However, the current violence in Meiktila has called into question the root cause of the Rakhine strife. Chris Lewa, founder of the Arakan Project NGO that works for the Rohingya, told TIME that the perception of last year’s unrest as sectarian rather than religious was inaccurate. “It was primarily anti-Muslim violence that took place in Rakhine [state] despite the issue of statelessness — Kaman Muslims [a distinct Islamic group granted citizenship] were also targeted and expelled from townships. I was in Rangoon 10 days ago and handed a 14-page anti-Muslim pamphlet that did not mention Rakhine.”

Vijay Nambiar, the U.N.’s Burma envoy, issued a statement expressing “deep sorrow at the tragic loss of lives and destruction” and asked for local figures to “publicly call on their followers to abjure violence, respect the law and promote peace.” Meanwhile, U.S. Ambassador to Burma Derek Mitchell said he was “deeply concerned about reports of violence and widespread property damage in Meiktila.” There has been no reaction yet from opposition leader and Nobel Peace Prize laurate Aung San Suu Kyi.

(PHOTOS: On the Front Lines With the Kachin Independence Army)

5 comments
KhineZin
KhineZin

why the world top magazine like this never said how the whole events started that make the buddhist people to riot against like that? the muslimS from the muslim owned shop beat up the burmese buddhist customer because she won't accept their low price in buying back the gold comb she bought from their shop year ago. and later at the same day, the group of muslims beat up a buddhist monk who got nothing to do with the earlier event, throwed acid at the monk n set him on fire when he's still alive. THAT IS WHAT STARTED THE BUDDHIST PEOPLE TO STRIKE BACK. now tell me about how those muslims start the riots world wide over a video about their prophet, in which, non of the muslims were harmed nor killed in making of the video. tell me about how buddhist monks in thailand have to go out with armed protection from soldiers because of muslims rebels. and tell us, right at the faces of burmese buddhist people, that we should let the same fate to happen to us just like in thailand rather than striking back at the muslims in defend of our people and our country. i dare YOU.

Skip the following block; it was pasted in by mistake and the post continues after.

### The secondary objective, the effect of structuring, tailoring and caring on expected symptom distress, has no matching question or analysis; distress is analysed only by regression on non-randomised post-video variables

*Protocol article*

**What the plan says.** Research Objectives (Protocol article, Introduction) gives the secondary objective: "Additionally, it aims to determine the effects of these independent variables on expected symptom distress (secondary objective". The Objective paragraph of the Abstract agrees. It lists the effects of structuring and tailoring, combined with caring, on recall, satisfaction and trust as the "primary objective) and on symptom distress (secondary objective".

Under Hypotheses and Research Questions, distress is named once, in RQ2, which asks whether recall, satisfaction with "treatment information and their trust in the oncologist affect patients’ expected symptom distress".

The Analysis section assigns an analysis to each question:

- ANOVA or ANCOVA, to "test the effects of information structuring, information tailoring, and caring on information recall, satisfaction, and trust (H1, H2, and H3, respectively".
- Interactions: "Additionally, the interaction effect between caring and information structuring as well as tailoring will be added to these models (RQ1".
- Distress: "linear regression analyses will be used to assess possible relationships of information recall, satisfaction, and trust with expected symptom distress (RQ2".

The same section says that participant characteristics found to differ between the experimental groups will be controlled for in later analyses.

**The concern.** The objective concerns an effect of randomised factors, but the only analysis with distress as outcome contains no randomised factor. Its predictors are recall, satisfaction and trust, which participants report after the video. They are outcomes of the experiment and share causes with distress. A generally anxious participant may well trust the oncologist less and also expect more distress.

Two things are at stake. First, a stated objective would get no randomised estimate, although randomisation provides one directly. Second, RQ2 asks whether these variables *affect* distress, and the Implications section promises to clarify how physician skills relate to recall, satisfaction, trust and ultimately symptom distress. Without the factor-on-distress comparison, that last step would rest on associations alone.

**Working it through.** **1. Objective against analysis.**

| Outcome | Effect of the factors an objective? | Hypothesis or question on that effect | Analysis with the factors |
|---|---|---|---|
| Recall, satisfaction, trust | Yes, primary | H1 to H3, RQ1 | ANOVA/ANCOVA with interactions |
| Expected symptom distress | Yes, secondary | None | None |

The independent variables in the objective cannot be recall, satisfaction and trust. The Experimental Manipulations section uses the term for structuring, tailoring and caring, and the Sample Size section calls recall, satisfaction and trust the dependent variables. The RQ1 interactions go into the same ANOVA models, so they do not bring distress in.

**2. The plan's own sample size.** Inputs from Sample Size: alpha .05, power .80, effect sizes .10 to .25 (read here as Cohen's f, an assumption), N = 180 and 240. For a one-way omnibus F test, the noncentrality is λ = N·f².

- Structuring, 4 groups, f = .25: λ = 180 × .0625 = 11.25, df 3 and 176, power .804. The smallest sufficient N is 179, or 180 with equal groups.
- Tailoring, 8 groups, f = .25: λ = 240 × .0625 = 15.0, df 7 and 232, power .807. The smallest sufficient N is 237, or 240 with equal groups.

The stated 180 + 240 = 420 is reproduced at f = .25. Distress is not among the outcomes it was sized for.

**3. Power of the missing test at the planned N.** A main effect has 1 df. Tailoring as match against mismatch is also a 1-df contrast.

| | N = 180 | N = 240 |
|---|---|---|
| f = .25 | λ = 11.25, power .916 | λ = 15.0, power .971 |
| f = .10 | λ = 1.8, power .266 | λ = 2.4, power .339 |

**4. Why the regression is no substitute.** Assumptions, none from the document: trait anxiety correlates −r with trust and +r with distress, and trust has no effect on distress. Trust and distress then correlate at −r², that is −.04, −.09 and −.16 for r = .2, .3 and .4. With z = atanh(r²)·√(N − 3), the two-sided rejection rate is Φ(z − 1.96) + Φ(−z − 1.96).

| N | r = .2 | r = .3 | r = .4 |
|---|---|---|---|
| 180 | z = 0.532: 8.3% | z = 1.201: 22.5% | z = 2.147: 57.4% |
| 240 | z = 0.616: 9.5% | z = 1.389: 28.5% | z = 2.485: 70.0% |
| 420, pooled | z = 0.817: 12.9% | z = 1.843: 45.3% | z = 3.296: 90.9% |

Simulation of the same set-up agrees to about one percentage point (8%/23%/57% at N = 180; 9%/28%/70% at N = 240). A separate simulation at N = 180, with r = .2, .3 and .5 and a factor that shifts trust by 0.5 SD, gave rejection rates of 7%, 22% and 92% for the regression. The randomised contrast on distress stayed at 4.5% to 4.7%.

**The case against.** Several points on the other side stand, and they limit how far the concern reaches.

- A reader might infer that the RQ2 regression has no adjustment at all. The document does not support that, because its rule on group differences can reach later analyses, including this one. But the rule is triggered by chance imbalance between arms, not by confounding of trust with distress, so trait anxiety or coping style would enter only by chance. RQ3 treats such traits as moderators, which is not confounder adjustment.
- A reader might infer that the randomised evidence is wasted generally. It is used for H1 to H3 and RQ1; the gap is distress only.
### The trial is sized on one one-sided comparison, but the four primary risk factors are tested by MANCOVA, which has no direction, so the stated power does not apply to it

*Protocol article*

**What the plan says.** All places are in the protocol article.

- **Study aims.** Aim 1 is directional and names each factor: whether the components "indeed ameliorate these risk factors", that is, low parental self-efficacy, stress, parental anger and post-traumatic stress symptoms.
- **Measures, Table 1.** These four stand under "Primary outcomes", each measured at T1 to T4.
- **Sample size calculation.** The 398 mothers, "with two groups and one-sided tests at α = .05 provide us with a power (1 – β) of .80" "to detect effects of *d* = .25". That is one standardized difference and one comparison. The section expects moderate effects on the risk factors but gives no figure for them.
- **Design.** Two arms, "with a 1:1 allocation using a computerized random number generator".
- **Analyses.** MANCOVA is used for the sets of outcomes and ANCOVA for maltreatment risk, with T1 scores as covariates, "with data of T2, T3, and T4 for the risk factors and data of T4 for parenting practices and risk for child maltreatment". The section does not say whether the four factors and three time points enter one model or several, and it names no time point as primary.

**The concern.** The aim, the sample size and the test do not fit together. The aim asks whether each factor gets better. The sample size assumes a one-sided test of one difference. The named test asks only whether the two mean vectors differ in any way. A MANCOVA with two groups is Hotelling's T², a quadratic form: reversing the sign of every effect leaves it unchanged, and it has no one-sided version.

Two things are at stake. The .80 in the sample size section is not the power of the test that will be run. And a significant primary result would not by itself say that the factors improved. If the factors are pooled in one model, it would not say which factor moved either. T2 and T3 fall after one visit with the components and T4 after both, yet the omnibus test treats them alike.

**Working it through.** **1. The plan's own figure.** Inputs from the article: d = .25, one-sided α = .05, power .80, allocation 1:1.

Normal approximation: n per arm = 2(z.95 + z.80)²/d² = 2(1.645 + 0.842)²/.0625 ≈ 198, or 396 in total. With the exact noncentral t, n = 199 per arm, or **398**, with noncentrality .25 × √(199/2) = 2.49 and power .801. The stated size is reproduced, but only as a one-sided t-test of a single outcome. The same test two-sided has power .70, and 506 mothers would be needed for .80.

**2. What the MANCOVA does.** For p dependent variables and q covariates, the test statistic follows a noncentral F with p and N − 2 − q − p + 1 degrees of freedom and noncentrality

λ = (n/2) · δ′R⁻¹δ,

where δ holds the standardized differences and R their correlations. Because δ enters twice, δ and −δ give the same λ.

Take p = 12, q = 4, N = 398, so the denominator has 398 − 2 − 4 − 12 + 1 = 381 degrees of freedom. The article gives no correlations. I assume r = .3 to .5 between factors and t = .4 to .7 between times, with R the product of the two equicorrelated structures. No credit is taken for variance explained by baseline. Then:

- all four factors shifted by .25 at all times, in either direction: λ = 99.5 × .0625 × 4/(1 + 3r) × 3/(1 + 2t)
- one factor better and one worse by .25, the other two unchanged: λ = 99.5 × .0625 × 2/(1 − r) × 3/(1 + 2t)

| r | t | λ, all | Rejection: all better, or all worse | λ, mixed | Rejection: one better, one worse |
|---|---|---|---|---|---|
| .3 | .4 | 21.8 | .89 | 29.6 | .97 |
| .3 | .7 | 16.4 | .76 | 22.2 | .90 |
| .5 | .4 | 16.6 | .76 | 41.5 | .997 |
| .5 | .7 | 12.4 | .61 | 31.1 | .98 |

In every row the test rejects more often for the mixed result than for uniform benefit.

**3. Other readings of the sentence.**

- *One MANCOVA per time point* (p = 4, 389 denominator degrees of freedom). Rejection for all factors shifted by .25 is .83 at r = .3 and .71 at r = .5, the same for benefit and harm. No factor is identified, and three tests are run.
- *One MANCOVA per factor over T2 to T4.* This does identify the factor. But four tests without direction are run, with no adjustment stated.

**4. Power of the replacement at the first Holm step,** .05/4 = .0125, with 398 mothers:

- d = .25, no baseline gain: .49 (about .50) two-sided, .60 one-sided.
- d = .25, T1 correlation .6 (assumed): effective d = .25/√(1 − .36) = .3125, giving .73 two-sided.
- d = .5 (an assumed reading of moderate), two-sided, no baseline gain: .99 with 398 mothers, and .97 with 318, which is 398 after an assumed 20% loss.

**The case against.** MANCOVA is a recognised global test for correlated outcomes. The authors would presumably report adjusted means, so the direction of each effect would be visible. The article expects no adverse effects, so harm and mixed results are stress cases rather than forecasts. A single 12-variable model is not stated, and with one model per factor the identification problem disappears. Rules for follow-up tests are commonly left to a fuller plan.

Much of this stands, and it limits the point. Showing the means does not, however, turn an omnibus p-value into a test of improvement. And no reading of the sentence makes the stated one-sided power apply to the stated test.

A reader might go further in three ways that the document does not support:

ronajrny
ronajrny

Weren't Muslims also mentioned in this article as part of the violence, or am I just being overly critical? I recall that Muslims are reputed to have raped and killed, if not exclusively, certainly as well. Who knows who started it all but there is likely enough blame to go around and to make note of it in the commentary. I have no animosity toward either religion for the record, only that killing in the name of ones holy diety has been going on since time began and isn't going to stop. I do have a problem with that.

RafaSantos
RafaSantos

@ronajrnyIsolated incidents of sex violence, like the rape-murder of that Buddhist woman, are no excuse for collective punishment of whole minority communities.* With the US's history of ethnic strife, I'd think you know that. You should also know that US soldiers in military bases overseas are known to target local women and girls in sex attacks (I know cases of that happening in Japan, South Korea and Colombia). Would that justify pogroms on American expats and tourists in the area?


* Rohingya women, it should be said, have denounced sex abuse by security forces for decades.

JohnDahodi
JohnDahodi

The world has been changed 360 degree in this 21st century where daily chanters of peace on this earth like Buddhist monks are killing live human beings by knives, swards and lethal weapons and burnt their homes? 

AmericanMuse
AmericanMuse

Racist religious violence is rampant among Buddhists. It's happening in Sri Lanka as well.